Real Life takes place primarily over a single weekend in the life of Wallace, a grad student in the Midwest and a young, gay, Black man. He’s an introvert and someone who always feels on the outside, no matter who he is with. Over the course of these few days, Wallace questions his future and his role as a student of science, his friend group, and in particular his relationship with Miller, a friend for whom he has complicated feelings.
This is a book with very slow movement. Initially, I found myself feeling frustrated that so little was happening. Wallace meets his friends for a drink. He thinks about not joining him but then he joins them. They argue about ordering food. Wallace is a part of their group but also an outsider. Maybe because he’s constantly turning down invitations. Maybe because he’s Black. He shares a strange and electric moment with Miller.
It felt like not much was happening but I kept picking up the book, I kept wondering what would happen next, what decisions Wallace would make. Without me even realizing it, Taylor had drawn me into this incredibly life like novel.
That’s really where the skill and heart of this story is apparent. Taylor takes his time over the details – the food, the weather, the background noise – so that you feel immersed in what Wallace is experiencing. Wallace is an observer, someone who often wants to fade into the background but just as often finds himself unable to do so. The interactions between the characters felt authentic and familiar. Taylor does an excellent job of capturing that period of life in your early twenties where things are both steady and completely unstable. The uncertainty of your future is exciting for some and terrifying for others. For someone like Wallace who lacks the safety net of his more privileged peers or the general societal safety of a white man, that uncertainty can be heartbreaking.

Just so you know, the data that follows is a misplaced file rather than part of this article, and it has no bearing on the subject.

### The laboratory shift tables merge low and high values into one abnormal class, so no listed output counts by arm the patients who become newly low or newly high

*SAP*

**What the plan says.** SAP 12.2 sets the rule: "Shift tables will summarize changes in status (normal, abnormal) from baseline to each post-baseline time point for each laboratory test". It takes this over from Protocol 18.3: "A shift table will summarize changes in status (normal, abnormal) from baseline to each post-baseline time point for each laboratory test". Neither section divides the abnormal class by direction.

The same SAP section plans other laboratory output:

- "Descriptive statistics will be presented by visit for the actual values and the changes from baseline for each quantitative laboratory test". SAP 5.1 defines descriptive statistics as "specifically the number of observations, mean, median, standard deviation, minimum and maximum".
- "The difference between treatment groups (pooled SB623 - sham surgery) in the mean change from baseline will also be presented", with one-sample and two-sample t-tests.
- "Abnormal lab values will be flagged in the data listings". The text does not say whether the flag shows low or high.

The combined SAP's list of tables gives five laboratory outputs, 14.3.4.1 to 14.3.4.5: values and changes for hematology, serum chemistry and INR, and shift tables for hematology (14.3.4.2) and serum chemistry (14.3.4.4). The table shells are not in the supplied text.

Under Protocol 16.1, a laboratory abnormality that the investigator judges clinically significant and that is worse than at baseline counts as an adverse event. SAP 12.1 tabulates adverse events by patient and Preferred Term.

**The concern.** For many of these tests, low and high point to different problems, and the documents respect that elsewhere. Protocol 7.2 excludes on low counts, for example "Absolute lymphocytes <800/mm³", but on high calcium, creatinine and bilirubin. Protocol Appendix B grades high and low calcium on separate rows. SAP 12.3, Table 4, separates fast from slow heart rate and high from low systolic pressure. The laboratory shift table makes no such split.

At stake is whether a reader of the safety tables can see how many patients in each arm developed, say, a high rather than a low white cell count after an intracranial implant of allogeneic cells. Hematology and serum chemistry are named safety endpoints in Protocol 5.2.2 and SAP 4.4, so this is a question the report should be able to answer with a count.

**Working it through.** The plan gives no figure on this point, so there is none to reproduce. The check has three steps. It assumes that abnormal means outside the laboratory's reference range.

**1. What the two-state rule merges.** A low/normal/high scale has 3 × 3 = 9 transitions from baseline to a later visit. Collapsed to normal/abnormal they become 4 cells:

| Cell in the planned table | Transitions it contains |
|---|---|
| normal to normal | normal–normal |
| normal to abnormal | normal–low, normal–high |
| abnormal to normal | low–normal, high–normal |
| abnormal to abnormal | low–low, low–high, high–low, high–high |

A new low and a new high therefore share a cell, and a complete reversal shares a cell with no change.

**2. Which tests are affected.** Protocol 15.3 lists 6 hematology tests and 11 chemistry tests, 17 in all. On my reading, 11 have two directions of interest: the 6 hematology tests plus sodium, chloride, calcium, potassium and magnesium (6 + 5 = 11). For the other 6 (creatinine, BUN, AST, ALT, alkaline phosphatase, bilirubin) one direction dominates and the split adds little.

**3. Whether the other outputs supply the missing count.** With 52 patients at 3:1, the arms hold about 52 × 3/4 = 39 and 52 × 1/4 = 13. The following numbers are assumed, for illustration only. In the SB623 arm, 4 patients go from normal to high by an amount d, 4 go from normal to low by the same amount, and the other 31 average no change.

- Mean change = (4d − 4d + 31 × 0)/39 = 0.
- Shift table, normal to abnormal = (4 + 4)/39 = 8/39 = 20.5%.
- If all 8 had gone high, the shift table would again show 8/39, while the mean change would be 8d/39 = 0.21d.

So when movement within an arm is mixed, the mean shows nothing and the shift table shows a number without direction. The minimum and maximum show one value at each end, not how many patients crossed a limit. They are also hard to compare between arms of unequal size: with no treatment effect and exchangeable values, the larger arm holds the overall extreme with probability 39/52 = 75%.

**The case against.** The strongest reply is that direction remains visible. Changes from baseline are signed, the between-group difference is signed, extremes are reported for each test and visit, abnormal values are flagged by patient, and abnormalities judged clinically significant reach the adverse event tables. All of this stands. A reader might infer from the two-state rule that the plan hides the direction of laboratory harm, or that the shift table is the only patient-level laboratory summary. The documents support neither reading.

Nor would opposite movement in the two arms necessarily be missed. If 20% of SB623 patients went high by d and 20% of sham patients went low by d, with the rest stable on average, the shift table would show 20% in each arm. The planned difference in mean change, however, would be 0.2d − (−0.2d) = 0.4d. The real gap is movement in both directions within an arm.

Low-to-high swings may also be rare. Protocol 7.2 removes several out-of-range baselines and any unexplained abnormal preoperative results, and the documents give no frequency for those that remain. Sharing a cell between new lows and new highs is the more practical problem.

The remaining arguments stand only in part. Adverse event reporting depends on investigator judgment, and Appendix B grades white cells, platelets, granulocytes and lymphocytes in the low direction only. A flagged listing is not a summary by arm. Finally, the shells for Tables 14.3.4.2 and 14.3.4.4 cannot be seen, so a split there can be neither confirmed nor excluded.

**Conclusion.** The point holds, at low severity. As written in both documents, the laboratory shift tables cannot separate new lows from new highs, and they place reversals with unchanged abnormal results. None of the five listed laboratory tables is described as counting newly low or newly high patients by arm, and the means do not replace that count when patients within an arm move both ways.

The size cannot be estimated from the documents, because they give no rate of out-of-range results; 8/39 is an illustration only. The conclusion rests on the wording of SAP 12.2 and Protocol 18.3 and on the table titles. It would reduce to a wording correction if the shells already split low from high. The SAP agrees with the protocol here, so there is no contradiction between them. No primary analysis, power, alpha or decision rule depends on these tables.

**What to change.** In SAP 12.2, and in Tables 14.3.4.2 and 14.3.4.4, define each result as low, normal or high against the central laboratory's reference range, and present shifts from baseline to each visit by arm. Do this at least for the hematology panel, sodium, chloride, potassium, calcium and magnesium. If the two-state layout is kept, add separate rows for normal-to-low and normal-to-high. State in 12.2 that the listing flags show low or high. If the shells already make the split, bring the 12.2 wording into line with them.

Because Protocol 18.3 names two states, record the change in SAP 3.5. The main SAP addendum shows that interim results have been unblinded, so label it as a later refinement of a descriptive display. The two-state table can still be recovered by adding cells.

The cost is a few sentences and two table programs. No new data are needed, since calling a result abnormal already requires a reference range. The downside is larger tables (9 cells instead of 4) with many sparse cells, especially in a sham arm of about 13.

Race is a central theme of the novel, as it is of Wallace’s life. I have to admit that there were a few scenes where other characters berated Wallace or spoke down to him and I caught myself thinking, “This can’t be realistic” or “Why doesn’t he do something?”. Each time I had to pause and remind myself that this is exactly a point the novel itself is making. Wallace has these experiences as a Black man that his friends cannot understand and sometimes don’t believe. His female friends try to compare their own disadvantage to his without understanding what it is that he faces. It’s a lived experience that is difficult for others to grasp. Reading this was a humbling reminder for me of the difficulties BIPOC face that I know nothing of and will not face because of the colour of my skin.
I was drawn into Wallace’s life and raced through this book. The one point where I felt it faltered was the end, which takes place well before any of the novel’s action. I would have preferred a glimpse at the characters’ futures and didn’t feel that this look at an earlier stage in their lives added much. That said, I will definitely be looking for more from Brandon Taylor.